Canal lining project pits farmer against farmer

The Associated Press
Wednesday October 18, 2000

VISALIA — About 30 protesters hoisted signs and chanted slogans in a successful bid to temporarily stop crews from cutting down hundreds of mature oak trees along a bucolic central California irrigation canal. 

The group blockaded a construction site and prevented crews from unloading their equipment. 

“You’re talking about little old gray-haired ladies and the most conservative, law-abiding farmers,” said Richard Garcia, a local Sierra Club member who helped organize last week’s nonviolent protest. “We’re not a bunch of radicals out here, but we stood up for our rights.” 

It was the latest skirmish in a 2-year-old battle over the Tulare Irrigation District’s attempt to line a 10-mile stretch of an earthen canal with cement. The project, which would destroy more than 200 mature oak trees, is intended to prevent Millerton Lake water worth about $400,000 a year from seeping into the ground on its way to fields in the southern part of Tulare County. 

It’s a battle environmentalists and farmers groups are watching closely, because its outcome could have long-lasting impacts on water rights claims all over the state. 

Landowners along the canal, joined by the Sierra Club, argue that if water is prevented from seeping into the ground and recharging the underground aquifer, the area’s water table ultimately will drop by at least 12 feet and possibly by as much as 40 feet. 

The water loss will destroy most vegetation along the canal, spoiling its tranquil river-like character, and will force farmers who live along its banks to find other sources of water for their orchards and fields, the project’s opponents say.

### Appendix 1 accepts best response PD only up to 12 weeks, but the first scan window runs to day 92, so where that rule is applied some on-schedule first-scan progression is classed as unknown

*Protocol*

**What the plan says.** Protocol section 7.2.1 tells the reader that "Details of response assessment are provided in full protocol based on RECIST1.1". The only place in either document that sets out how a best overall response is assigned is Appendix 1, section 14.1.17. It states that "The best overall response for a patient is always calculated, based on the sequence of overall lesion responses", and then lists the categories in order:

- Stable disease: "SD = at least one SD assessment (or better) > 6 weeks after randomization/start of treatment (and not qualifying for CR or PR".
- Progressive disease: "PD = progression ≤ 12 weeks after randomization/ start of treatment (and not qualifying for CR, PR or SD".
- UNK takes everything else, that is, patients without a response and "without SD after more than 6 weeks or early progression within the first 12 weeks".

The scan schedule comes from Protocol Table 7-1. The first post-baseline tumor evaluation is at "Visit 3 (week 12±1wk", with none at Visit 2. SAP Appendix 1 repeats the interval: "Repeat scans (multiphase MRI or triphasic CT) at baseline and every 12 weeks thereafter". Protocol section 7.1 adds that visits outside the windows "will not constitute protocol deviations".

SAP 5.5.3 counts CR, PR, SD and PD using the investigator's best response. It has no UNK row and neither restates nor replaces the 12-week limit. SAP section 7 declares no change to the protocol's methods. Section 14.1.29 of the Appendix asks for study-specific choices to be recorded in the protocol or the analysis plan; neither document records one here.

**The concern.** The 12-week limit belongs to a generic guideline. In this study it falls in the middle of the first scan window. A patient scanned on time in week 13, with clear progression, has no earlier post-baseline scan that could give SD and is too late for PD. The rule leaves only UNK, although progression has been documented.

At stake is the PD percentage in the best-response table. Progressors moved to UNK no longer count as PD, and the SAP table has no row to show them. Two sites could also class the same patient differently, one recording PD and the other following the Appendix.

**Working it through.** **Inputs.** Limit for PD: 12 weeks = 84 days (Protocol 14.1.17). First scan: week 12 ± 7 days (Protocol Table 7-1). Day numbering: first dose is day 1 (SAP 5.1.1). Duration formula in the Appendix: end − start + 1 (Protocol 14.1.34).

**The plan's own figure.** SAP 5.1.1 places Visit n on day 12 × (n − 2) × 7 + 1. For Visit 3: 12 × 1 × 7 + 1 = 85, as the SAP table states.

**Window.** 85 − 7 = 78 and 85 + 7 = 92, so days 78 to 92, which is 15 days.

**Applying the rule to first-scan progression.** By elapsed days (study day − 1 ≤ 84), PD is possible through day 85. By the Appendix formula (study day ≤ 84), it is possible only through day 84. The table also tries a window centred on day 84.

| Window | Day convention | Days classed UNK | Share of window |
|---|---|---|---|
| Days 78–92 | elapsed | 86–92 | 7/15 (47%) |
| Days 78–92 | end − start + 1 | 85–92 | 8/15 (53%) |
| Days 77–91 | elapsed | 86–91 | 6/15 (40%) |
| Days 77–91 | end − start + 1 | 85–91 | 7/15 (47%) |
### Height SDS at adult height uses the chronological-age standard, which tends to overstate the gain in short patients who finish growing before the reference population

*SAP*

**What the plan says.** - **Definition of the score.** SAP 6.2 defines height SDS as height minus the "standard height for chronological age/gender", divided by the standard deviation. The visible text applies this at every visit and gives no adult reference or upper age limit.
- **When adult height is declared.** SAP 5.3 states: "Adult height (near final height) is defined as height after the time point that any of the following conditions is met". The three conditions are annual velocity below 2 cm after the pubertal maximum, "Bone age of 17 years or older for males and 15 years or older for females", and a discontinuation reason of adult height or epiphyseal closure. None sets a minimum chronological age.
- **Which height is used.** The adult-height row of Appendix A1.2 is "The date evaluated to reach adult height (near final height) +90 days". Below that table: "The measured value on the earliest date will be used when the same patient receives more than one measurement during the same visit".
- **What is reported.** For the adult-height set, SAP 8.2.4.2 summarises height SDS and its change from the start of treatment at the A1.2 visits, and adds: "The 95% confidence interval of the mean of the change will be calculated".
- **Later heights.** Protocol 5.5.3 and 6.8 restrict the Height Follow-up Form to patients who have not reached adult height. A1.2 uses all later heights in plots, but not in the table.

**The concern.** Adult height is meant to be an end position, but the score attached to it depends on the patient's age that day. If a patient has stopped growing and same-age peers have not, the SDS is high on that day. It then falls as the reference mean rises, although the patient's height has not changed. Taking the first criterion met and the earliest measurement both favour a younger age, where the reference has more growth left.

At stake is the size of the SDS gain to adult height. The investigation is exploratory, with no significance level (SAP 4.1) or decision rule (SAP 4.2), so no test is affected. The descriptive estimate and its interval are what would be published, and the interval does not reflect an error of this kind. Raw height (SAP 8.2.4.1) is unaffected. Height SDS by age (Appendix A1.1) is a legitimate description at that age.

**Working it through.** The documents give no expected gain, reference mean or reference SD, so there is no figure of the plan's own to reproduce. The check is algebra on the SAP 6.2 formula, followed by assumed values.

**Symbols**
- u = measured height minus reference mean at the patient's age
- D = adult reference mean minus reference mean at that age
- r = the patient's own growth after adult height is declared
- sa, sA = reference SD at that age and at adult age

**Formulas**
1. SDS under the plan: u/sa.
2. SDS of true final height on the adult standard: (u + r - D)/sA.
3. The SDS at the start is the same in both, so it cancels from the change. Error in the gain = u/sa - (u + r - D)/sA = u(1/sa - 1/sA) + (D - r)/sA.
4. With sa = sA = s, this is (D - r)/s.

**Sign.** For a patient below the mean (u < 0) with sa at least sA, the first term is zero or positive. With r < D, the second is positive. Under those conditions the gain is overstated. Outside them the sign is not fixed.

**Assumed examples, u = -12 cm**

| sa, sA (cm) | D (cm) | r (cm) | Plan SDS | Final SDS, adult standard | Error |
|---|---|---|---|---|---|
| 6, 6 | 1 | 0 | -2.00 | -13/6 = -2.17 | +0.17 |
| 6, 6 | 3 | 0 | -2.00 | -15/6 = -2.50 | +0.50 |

The landowners who live along the waterway, many of them farmers, and the farmers who live in the irrigation district downstream all claim they have a right to the water that flows through the canal from the southern Sierra Nevada foothills. 

“This canal was constructed back in the 1870s and all of the water that comes from the canal the district has a right to,” TID manager Gerald Hill said. The farmers in the district pay for that water and the landowners along the canal’s banks don’t, Hill said. 

To assert its rights, the district sued Thomas Mitts and his wife, who draw water directly out of the ditch to irrigate some walnut trees on their property. Mitts has also spearheaded an effort by landowners to stop the irrigation district from pouring cement into the canal, fighting the district’s ultimately successful environmental review processes at every stage. 

“It is a natural, historic waterway and there’s a natural spring that flows through the area. Plus, I have a contractual right to the water that they themselves signed off on back in 1892,” Mitts said. Hill argues those contract rights lapsed from earlier disuse. 

The Mitts’ claim, and that of 22 other landowners along the canal who filed a separate lawsuit against the district, rests on two main points. First, they allege the district has not completed eminent domain proceedings and so has no legal right to build its canal on other people’s property, where they have been operating with easements for up to 120 years. Second, they argue the canal is actually a series of creeks and sloughs connected by stretches of ditch, and so the people who live along its banks have a right to the water. 

A day after last week’s protest, a Tulare County judge issued a temporary restraining order to prevent the district from lining the canal for now. The Mitts case is expected to go to trial sometime next January, and a trial date for the other landowners’ suit has yet to be announced. 

“We’ve got all the permits ... we’ve passed environmental muster. What is out there now is just the adjacent neighbor issue,” Hill said. 

Still, environmentalists warn that if the canal water is prevented from seeping into the local aquifer, the area’s natural beauty will be lost. 

“We feel this is a precedent-setting move,” said the Sierra Club’s Garcia. “If they are allowed to proceed with this cement-lining project, it’s possible other irrigation districts might do it, too. We fear that they will proceed to cement them all until every drop of water goes down to Tulare.”